If a discrimination claim has been brought against the employer and the company is certain that the claim is false, however, they are prepared to settle the claim out of court to save the cost of defending it using a settlement agreement.
The company might offer only a portion of the potential value of the claim and no more than the cost to them if they had to defend it. In some circumstances, the employee may be able to keep their job.
If an employee has a terminal illness and their health is failing. They are classed as a disabled person and therefore protected against disability discrimination under the Equality Act 2010.
If an employee is no longer able to work (even when if the employer has made adjustments for them), the employee may agree to resign in exchange for an ‘ex gratia payment’.
This means money to which they have no contractual entitlement. In order to make sure the employee doesn’t decide retrospectively to bring a disability discrimination claim the employer will use a settlement agreement to prevent this from happening.
A settlement agreement could be used if an employee is not performing to expectation and neither party wants to undertake a long capability process.
If both the employer and the employee are willing to bring the employment to a quick end on agreed financial terms.
Settlement agreements can also be used to terminate an employee’s employment and can settle an ongoing claim they are bringing in a court or employment tribunal.
How are terms decided within a settlement agreement?
The terms will be mutually agreed between the employer and employee. Those terms will then be set out in the written settlement agreement document, which will identify the claims which the employee agrees not to pursue in exchange for the agreed payment.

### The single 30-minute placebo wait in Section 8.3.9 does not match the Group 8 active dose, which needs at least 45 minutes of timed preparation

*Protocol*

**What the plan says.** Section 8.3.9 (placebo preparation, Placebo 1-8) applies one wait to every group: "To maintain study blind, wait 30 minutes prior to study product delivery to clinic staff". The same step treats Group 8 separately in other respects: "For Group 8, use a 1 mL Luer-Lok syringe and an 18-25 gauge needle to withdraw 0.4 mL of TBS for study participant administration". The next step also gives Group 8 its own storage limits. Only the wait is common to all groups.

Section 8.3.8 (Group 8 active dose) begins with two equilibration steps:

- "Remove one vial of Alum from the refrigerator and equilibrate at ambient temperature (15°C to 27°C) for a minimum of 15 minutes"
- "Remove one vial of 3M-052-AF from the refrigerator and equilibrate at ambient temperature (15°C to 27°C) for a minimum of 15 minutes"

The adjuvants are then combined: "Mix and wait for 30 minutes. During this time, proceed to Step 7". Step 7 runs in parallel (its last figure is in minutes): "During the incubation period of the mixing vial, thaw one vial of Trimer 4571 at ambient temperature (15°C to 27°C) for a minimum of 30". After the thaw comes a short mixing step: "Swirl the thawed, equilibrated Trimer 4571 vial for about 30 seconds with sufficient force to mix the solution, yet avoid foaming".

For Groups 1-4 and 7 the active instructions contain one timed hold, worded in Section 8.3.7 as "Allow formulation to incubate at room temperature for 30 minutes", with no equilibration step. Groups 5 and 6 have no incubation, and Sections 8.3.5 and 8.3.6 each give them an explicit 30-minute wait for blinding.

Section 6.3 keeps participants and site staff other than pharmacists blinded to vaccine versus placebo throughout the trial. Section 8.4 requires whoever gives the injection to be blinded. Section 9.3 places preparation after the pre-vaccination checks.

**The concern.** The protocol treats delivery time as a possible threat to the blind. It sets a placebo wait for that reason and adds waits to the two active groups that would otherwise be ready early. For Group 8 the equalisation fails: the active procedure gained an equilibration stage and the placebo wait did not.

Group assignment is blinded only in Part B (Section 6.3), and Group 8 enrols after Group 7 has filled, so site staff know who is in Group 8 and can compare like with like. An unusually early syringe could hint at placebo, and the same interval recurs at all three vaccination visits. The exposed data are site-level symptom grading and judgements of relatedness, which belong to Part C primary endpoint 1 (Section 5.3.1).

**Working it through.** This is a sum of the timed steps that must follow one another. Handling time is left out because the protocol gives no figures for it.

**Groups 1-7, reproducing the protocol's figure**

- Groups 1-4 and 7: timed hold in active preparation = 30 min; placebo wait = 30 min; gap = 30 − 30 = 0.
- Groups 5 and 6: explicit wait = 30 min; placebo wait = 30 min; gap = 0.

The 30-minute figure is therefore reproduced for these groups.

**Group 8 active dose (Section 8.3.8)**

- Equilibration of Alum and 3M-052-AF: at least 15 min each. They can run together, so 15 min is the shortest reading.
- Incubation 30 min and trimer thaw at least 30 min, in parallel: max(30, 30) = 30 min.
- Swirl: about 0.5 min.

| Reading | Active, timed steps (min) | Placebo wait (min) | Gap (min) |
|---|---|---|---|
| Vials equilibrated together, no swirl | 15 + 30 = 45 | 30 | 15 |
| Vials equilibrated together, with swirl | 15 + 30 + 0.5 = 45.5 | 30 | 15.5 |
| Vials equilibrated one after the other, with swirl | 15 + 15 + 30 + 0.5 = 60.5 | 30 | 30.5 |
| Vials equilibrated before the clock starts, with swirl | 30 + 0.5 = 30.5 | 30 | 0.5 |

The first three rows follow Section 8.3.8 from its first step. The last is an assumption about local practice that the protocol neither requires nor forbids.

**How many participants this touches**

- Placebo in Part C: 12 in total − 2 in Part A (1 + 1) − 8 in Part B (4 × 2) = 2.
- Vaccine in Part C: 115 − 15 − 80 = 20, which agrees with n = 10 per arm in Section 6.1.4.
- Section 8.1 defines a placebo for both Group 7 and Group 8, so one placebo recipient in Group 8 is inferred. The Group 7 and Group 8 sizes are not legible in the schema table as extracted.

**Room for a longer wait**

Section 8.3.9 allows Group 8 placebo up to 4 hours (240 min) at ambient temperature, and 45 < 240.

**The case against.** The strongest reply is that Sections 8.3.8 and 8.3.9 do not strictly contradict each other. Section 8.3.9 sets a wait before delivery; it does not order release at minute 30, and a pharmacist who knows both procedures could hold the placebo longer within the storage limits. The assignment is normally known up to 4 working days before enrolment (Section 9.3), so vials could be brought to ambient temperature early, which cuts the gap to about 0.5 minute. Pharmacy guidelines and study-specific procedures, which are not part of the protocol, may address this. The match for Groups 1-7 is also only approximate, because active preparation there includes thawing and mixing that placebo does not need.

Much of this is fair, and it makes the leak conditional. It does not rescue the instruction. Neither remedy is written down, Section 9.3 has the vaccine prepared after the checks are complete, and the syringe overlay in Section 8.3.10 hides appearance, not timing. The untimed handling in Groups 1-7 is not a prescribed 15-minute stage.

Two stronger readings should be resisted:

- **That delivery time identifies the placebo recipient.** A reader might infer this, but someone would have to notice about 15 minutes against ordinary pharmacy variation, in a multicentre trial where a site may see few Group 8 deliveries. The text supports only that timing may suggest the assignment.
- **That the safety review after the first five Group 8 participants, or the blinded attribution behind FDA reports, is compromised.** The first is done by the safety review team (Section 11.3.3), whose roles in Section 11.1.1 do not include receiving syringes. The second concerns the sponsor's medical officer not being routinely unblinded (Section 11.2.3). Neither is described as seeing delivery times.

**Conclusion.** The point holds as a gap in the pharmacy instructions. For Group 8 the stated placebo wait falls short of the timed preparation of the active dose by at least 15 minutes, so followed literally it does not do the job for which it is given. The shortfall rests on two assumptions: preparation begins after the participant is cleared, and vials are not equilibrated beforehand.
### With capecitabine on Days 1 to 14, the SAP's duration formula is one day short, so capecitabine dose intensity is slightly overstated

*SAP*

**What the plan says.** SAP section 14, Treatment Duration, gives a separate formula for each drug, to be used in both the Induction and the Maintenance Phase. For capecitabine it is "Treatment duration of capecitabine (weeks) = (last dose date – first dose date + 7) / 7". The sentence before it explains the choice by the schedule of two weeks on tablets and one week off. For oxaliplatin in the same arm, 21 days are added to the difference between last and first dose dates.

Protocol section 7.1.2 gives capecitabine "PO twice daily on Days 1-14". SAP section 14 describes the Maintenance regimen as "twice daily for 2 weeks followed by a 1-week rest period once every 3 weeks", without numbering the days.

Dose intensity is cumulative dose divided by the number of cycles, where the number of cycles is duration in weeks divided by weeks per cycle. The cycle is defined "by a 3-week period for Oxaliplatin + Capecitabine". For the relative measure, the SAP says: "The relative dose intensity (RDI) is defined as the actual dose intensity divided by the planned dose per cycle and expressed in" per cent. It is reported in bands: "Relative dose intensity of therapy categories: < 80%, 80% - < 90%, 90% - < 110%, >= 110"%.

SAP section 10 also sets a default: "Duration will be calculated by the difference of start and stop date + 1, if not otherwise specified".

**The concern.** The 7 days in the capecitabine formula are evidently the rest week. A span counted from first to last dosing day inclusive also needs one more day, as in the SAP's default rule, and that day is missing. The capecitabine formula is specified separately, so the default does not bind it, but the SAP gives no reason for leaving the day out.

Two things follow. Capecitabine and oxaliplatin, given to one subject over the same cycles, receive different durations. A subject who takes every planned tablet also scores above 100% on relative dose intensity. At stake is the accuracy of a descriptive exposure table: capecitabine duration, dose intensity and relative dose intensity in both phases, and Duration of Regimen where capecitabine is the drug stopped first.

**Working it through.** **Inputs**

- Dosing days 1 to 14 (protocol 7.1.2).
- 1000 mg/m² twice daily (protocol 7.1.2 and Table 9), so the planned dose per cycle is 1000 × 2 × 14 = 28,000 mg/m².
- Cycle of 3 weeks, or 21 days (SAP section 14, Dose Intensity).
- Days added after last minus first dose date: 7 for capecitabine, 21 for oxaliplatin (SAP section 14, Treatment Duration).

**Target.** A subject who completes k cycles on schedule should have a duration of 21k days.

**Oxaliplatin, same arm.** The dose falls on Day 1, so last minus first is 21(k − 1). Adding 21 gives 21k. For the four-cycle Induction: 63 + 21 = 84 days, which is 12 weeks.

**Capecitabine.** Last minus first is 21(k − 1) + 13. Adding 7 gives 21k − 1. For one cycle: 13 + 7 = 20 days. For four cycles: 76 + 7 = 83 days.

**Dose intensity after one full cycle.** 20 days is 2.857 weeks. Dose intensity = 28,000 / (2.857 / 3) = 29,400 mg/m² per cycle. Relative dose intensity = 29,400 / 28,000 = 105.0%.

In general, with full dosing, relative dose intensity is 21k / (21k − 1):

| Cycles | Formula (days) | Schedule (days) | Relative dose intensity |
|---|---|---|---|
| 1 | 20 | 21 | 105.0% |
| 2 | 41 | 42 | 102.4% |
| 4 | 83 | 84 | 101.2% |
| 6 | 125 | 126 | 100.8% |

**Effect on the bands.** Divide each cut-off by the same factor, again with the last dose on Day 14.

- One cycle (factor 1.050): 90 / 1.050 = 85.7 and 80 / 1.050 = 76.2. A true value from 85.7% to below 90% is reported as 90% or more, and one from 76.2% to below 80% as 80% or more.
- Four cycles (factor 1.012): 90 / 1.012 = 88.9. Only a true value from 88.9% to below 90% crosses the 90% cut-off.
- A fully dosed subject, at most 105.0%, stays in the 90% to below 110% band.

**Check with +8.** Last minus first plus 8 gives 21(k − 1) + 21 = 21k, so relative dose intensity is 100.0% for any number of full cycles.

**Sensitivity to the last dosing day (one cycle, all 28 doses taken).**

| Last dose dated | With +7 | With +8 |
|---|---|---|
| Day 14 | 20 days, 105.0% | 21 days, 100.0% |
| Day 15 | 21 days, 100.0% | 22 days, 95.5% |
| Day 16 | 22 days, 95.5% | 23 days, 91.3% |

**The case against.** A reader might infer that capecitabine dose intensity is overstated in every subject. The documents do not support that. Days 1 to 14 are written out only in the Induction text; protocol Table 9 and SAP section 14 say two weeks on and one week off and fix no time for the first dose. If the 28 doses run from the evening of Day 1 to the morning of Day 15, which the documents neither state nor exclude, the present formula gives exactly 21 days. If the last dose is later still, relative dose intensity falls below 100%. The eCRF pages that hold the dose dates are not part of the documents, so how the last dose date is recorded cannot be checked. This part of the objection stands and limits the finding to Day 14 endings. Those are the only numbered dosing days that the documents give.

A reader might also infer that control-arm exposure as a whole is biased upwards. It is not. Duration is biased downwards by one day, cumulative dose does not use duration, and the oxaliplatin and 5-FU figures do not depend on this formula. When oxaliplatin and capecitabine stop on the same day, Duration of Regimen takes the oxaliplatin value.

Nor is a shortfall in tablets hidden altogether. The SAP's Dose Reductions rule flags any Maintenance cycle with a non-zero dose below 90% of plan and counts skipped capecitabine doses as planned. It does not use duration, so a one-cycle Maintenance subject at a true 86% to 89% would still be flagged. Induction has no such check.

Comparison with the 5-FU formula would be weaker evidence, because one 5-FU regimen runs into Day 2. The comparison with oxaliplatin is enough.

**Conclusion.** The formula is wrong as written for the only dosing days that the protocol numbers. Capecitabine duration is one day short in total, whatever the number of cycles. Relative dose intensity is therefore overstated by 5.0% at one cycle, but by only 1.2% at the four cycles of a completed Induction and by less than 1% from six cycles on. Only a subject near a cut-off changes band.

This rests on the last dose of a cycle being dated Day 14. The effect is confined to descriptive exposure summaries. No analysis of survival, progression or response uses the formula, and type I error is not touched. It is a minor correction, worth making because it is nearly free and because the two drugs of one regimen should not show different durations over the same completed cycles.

Any settlement agreement you use should be customised for the specific employee and their individual circumstances. They must include a clearly expressed waiver of the specific claims which the employee has or could feasibly have.
What are key points about Settlement Agreements?
- They must be in writing;
- In most cases they include some kind of payment to the employee and possibly a reference;
- The contract is legally binding and means that the employee is then unable to make any form of claim against their employer in tribunal or court;
- They are voluntary and you don’t have to accept them – i.e. the agreement must be mutual;
- They can be offered at any time during your employment.
How can they be reached?
In order for an agreement to be reached there are several things that need to happen.
- The agreement must be in writing;
- The agreement must relate to the dispute or reason for proceeding;
- The employee must be allowed to get advice on the terms and effect of the agreement from a legal representative. This is usually paid for by the employer;
- The adviser must be named in the agreement.
The employee should be given reasonable time to consider the agreement and be allowed to consult with their chosen legal adviser on the terms of the agreement.
It is entirely voluntary and an employee does not have to agree to it or even enter into discussions or negotiations about them if they do not wish too.
Unfortunately, there is no obligation on the employer to allow the employee to have a representative at the meeting.
However, in the majority of cases the employer does allow either a work colleague or union rep to attend the meetings as it tends to progress to a swift agreement and conclusion to proceedings.
What should they contain?
The agreement usually contains several standard sections. These include: